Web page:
When it comes to World Cup qualifying all that matters is the result. Style, entertainment value, margin of victory? Toss them out the window. Get a win and you have done your job.
By that measure, the United States did the job on Friday, beating Antigua and Barbuda, 3-1 in Tampa, FL to get a win in their first qualifier for the 2014 World Cup. But against a lowly team like the Benna Boys and at home, the U.S. were certainly looking for more than a two-goal goal win and certainly did not expect to be up by just one goal in the second half. The Americans got the result they wanted, but did not play anywhere near their best, or even anywhere near "okay".
On its own, a disappointing performance against Antigua and Barbuda wouldn't be much of a problem, but that was not the Americans' only problem. They were dreadful in their previous match -- a friendly against Canada -- and have been very inconsistent under Jurgen Klinsmann in general, struggling to adapt to the possession-oriented system that he has been trying to implement.
The U.S. will have to iron out their problems by Tuesday, though, because a performance like the one they put in against Antigua and Barbuda won't do it against Guatemala in Guatemala City. Guatemala isn't particularly good and probably are not a hexagonal selection, but they are a respectable team and will be fired up to get back home in front of a raucous crowd after losing 2-1 in Jamaica on Friday.
The biggest question for the U.S. is who plays left back if Fabian Johnson and Edgar Castillo are still injured, as they were on Friday. Klinsmann tabbed Jose Francisco Torres to play in their place, but he was poor and then got injured, ruling him out for the match. Left back will be important for the U.S., too, with Guatemala having Communicaciones' sharp winger Jairo Arreola out there.
If Johnson and Castillo cannot play, Klinsmann will have to move Carlos Bocanegra out to the left or play Geoff Cameron or Michael Parkhurst there. The problem is that Bocanegra on the left would require that he play Oguchi Onyewu, who has been terrible, in the center or Cameron. Cameron hasn't played much, and Klinsmann may find him to be too inexperienced. Meanwhile, neither Cameron nor Parkhurst has played on the left internationally. Putting either of them out on the flank isn't a particularly appealing option either.
Elsewhere, the Americans' problems are the same ones they have had with some regularity under Klinsmann. They may have the ball, but they do not know how to attack. There is a lot of watching and the movement off of the ball is very poor. It makes them easy to defend and it makes the U.S. look clueless. Possession is nice and all, but the goal is to score. That is something that the U.S. isn't just failing to do, but something they have no idea how to do.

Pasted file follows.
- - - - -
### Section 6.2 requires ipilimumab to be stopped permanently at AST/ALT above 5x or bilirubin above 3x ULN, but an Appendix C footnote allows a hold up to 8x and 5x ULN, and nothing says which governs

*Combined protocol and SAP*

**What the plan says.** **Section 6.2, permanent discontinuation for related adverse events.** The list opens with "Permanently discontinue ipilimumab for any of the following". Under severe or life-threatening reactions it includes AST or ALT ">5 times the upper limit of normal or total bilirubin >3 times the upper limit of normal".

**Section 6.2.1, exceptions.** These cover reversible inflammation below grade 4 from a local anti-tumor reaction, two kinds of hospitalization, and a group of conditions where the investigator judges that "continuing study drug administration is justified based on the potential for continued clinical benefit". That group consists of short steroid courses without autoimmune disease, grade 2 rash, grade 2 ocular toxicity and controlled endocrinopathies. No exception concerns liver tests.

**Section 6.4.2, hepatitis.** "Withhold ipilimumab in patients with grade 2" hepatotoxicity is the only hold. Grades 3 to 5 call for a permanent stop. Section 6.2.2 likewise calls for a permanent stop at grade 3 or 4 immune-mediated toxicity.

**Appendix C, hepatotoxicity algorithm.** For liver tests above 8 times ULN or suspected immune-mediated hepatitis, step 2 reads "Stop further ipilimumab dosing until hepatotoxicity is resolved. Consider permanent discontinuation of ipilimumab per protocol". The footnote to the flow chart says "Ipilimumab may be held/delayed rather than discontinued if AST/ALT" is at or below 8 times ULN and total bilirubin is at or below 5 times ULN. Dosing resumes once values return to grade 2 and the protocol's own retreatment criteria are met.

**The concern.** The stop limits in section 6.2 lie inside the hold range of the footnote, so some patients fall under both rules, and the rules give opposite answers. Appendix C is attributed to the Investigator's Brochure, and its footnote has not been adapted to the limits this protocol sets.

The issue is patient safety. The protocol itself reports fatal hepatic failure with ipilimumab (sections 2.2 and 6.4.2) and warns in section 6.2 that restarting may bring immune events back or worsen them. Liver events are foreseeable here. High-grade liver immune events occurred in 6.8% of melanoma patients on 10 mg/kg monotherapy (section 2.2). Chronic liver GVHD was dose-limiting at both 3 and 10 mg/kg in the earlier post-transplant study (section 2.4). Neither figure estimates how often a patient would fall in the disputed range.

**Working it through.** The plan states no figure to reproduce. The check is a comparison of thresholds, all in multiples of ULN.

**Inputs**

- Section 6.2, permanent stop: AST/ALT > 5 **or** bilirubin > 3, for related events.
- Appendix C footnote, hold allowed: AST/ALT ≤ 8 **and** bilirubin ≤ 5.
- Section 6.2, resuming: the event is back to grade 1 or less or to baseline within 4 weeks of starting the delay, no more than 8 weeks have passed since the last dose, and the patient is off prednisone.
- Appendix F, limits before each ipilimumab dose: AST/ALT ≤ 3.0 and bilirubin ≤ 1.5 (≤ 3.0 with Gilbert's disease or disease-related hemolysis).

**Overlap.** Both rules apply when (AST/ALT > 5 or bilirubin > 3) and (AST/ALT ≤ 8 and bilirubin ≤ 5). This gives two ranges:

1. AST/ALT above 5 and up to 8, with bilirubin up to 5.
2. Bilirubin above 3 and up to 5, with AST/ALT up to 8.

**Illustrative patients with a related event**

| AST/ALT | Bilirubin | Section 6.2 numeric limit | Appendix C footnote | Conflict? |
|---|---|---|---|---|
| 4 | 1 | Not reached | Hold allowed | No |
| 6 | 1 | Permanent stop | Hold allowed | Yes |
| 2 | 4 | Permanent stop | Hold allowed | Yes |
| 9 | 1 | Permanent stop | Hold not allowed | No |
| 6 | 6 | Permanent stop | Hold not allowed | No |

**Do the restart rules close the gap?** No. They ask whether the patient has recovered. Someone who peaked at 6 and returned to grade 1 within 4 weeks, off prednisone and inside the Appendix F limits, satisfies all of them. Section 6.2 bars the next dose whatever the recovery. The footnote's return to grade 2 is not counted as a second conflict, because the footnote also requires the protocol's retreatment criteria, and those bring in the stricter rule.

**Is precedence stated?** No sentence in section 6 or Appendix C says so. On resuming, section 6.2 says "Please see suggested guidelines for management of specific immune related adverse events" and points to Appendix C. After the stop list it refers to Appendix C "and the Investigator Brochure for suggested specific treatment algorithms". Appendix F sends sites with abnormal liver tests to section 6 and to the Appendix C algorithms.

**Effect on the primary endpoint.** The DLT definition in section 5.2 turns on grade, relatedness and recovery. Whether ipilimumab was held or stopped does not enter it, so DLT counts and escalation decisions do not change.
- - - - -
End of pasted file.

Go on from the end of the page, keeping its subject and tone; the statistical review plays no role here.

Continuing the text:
A new problem for the U.S. will be playing on the road in CONCACAF. The stories of hostile environments away in the region are legendary and the U.S. hasn't experienced such hostility since the last round of qualifying for World Cup 2010. It's something that Klinsmann hasn't experienced ever and maybe most importantly, it's an environment that causes the referees to get squeamish. That means the U.S. will have to be smart and disciplined, something that could be a problem for some of the Americans, namely Jermaine Jones.
There is no doubt that the U.S. is better than Guatemala. Arreola will challenge them on the wing and Marco Pappa will be a real handful, but they are weak at the back and the aging Carlos Ruiz is their lone striker. The referees may get caught up in the atmosphere, but still, Guatemala has no business making the hexagonal so this is a match that the U.S. should get three points from.
"Should" and "will" are very different things, though. The Americans have been struggling and many of their old problems are still problems. If they don't sort it out then they will lose and have to play catch-up very early on in this third round of World Cup qualifying. Forget the style, this one is about results and three points is the only acceptable one for the U.S.